Prime Minister David Cameron insists the Conservatives have been the greenest government ever.
The Tories have taken criticism this week after unveiling plans to slash subsidies to solar power projects, with opponents claiming it would take Britain's renewable energy sector "back to the dark ages".
And questions have been raised about the UK's decision to suspend a ban on a type of pesticide linked to serious harm in bees and pollinators.
However, Mr Cameron hit back at his detractors and argued his administration had done a great deal for the environment and renewable energy.
Speaking at the Royal Welsh Show in Builth Wells, mid Wales, he said: "I believe we've been the greenest government ever and we've made great pledges in the last parliament which we've kept - like the world's first green investment bank, which is spending billions of pounds investing in green energy.
"We have seen a massive increase in investments in renewable energies ... we are now close to having 10% of our electricity needs being met by onshore wind. We have the world's largest offshore wind market."
Mr Cameron spoke to reporters just as news came in that there were to be changes to the rules on two neonicotinoid pesticides. Farmers' groups have welcomed the move, but environmentalists have condemned it.
The PM said: "We should follow the science. The EU put in place the ban on neonics, but we have to be informed by the science and if scientists start telling us that these things are safer than they thought then perhaps we can license them.
"But we do have to think very carefully about these things. My view as someone from a rural constituency is that we should listen to the local experts such as the beekeepers and see what they have to say."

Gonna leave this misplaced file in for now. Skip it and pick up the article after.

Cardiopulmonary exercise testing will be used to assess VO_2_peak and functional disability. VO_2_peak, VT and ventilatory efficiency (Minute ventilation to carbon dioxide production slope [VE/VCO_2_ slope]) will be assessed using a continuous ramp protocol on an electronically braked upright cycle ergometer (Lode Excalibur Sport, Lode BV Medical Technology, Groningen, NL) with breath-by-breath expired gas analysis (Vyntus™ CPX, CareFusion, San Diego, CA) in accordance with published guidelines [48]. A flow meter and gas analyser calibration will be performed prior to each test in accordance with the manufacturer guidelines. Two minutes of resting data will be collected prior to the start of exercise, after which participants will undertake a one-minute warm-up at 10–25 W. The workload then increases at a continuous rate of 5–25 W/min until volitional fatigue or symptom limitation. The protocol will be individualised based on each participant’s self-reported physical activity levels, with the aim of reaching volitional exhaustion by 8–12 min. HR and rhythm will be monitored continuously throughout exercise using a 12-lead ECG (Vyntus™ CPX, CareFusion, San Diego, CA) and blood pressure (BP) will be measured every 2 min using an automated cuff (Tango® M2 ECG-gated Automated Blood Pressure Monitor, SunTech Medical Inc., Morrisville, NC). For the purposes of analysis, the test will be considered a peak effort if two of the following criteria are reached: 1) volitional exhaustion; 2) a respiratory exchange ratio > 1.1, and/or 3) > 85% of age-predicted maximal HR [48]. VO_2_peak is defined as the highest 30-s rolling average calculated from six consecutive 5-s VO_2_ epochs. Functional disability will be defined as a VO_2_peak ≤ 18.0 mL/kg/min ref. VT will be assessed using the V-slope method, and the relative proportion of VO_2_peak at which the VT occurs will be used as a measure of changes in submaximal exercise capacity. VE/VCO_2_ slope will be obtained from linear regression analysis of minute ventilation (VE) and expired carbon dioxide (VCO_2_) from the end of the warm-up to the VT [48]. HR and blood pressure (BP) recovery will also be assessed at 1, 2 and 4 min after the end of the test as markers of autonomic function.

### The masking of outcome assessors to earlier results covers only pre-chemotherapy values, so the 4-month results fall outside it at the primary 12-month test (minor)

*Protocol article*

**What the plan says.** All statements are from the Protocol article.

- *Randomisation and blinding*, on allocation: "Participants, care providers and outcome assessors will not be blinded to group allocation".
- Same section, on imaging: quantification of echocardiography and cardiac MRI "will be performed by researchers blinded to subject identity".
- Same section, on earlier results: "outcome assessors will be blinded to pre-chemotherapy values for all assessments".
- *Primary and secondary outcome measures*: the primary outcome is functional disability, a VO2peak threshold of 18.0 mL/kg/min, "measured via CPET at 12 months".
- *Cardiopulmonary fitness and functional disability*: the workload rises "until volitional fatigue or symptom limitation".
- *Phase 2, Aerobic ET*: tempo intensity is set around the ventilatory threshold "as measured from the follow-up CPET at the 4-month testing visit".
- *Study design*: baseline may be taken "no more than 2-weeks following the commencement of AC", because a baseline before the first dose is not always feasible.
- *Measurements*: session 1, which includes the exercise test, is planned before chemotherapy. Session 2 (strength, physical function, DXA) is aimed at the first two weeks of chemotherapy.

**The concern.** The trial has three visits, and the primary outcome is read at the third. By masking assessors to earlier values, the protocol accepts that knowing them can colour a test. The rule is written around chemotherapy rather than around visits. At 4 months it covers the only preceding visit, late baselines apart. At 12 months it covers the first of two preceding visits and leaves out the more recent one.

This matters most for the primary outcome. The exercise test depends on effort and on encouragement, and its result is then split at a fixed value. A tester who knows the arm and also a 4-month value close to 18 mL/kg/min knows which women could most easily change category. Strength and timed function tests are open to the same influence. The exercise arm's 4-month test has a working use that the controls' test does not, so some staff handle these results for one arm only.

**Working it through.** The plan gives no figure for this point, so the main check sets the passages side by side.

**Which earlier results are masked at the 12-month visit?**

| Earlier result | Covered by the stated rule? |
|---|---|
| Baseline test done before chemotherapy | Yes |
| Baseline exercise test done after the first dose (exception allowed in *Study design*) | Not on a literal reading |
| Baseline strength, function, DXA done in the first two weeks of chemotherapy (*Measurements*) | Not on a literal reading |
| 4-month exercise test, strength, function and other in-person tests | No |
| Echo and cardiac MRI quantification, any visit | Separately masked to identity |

The National Farmers' Union was pleased about the relaxing of rules on two types of neonicotinoid pesticides, but claimed the changes did not go far enough.
NFU vice president Guy Smith said: "We're glad to finally see a positive result.
"However, we know that this isn't enough and the extremely limited nature of this authorisation is unfortunately not going to help the vast majority of farmers in need of the protection."
However, Wales's natural resources minister and Labour Assembly Member Carl Sargeant questioned claims the Tories were the party of the environment.
He said: "The Tories are on a crusade to end renewable energy at whatever cost: they don't care about the environment, they don't care about people's jobs."
And responding to Mr Cameron's insistence that the Conservatives have been the greenest government ever, Friends of the Earth's chief executive Craig Bennett said: "David Cameron's administration is rapidly becoming one of the greyest governments we've ever had.
"Barely a week has gone by without the new government announcing a plan to boost climate-wrecking fossil fuels or to undermine renewable power or energy saving measures. They have also given farmers the go-ahead to use 'banned' pesticides, despite huge scientific evidence of the harm caused to bees.
"This Government is clearly putting outdated ideology and the short-term interests of its energy company and agri-business friends first, instead of building the clean future that's so urgently required."
A spokesman for the Department of Rural Affairs and Food said: "We have fully applied the precautionary ban on the use of neonicotinoids introduced by the EU, and we make decisions on pesticides based on the science only once the regulators are satisfied they are safe to people and the environment.
"Based on the evidence, we have followed the advice of the UK Expert Committee on Pesticides and our Chief Scientist that a limited emergency authorisation of two pesticides requested by farmers should be granted in areas where oil rape crops are at greatest risk of pest damage."